The Script for the Next Episode
More important, in a speech last week President Biden inadvertently undermined Powell’s “transient” argument. He announced policies to address bottlenecks he believes dangerous enough to the growth and security of the nation’s supply side to warrant government action.
  • Semi-conductors (chips) are in such short supply that auto production lines are being shut down: it takes at least two years to build a fabrication plant. “…These are highly complex products … so it’s unfortunately not like flipping a switch,” says John Neuffer, president of the Semiconductor Industry Association. Meanwhile, prices for 8-inch wafers were up 10-25% in the fourth quarter of last year and are expected to rise 20-to-40% this year.
  • Supplies of rare earth elements, important to the production of batteries, smart phones, computer screens, a 5G network, fighter jets and other weapons, are insecure. Gearing up domestic production to escape an 85-90% dependency on China, which “has periodically moved to ban exports” according to reports in The New York Times, will involve drawn-out litigation with environmentalists concerned about water and soil pollution.
  • “Supply chains take a long time to build up capability,” warns Jensen Huang, CEO of chipmaker Nividia. They must be reconstructed in many industries, not least those in the heath care sector if the nation is to be assured adequate medical supplies such as face masks.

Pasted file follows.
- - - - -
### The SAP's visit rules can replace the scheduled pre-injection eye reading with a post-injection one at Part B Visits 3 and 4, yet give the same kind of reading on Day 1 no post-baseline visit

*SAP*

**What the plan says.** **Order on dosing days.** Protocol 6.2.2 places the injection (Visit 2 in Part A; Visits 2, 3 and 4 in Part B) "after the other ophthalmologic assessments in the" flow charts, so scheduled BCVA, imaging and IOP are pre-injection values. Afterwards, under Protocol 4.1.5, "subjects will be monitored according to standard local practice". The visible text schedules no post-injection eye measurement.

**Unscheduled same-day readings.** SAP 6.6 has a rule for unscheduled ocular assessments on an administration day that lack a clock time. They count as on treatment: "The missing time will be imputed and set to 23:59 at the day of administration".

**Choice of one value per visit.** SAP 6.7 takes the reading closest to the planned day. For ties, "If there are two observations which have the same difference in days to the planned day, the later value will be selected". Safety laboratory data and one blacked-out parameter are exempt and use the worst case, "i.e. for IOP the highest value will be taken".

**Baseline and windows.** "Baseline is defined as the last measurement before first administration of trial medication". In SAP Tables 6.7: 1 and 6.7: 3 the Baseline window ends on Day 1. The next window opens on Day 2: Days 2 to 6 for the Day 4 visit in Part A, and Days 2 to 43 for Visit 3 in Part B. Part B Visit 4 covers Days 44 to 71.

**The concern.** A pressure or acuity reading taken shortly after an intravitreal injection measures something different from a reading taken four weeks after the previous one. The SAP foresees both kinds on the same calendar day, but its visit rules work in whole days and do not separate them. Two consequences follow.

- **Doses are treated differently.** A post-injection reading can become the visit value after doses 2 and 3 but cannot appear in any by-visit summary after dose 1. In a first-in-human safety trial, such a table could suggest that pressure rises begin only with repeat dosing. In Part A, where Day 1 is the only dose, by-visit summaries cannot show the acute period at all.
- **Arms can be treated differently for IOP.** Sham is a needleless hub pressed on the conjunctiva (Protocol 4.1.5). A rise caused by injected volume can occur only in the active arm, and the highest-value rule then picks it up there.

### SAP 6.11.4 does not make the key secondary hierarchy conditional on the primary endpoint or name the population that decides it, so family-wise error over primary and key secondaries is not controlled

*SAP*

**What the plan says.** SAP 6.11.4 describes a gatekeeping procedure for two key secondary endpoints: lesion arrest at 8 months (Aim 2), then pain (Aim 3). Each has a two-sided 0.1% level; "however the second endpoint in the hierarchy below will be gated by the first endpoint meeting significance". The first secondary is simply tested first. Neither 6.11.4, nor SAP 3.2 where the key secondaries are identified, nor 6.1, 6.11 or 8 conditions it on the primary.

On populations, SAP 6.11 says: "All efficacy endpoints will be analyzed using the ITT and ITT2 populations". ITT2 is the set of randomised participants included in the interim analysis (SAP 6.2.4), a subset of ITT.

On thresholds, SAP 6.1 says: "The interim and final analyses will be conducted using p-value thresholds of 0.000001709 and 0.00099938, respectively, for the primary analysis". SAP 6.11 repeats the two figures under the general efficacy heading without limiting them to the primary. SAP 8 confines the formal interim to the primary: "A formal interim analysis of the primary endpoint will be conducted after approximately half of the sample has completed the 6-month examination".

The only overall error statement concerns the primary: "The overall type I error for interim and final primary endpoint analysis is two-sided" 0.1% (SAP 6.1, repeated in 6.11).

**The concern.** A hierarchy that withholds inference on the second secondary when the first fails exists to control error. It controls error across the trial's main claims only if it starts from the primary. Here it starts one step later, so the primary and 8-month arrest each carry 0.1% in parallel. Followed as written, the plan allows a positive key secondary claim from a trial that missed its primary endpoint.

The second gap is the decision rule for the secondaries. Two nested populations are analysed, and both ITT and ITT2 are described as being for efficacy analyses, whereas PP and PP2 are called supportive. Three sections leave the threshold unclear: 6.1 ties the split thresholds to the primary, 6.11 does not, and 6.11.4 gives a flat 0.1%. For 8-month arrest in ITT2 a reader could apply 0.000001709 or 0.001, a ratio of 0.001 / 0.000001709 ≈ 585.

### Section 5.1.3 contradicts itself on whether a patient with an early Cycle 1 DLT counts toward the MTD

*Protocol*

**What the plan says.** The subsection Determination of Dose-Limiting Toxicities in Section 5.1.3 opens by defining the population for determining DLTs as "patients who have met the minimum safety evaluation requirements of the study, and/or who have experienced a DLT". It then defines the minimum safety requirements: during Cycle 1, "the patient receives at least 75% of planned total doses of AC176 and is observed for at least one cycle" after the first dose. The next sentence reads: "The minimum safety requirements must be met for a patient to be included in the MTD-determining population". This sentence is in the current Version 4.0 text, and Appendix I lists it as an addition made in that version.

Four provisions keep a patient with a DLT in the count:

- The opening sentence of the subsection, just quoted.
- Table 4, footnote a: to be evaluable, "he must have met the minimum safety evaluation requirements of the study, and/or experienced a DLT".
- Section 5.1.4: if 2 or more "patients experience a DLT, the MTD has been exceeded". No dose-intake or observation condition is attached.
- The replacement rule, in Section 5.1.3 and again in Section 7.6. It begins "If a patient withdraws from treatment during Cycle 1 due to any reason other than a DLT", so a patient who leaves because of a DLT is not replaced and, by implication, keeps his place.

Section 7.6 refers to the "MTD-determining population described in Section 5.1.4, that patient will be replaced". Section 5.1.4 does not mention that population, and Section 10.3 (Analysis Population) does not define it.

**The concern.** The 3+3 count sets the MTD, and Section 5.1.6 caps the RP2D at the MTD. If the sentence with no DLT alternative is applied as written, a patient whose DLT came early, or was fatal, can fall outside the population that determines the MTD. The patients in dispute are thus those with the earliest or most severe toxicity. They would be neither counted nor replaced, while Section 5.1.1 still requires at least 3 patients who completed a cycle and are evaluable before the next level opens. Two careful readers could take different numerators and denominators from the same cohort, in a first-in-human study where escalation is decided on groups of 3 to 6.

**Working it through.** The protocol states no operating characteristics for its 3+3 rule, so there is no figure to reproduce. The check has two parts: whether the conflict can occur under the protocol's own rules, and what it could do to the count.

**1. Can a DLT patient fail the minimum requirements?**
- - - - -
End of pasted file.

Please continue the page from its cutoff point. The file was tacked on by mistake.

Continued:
Elon Musk would add nickel to this list: the price of this key component of lithium-ion batteries is up 16% and headed higher because supplies will remain tight for three years. And any serious analyst of labor markets would note that retraining workers tossed on the unemployment rolls by the demise of the firms that employed them will be a long slog.
None of these bottlenecks can soon be overcome. The President has ordered a 100-day review of key products to be followed by a year-long review of six major sectors of the economy in which bottlenecks such as broken links in supply chains threaten growth and national security. Presumably to be followed by legislation to make the supply-side more responsive to rising demand. That hardly suggests a quick fix to a “transient’ inflation problem. If inflation does take off, the President won’t accept blame. If I read the calendar correctly, Powell’s term as Fed chairman expires February 4, 2022, on his birthday.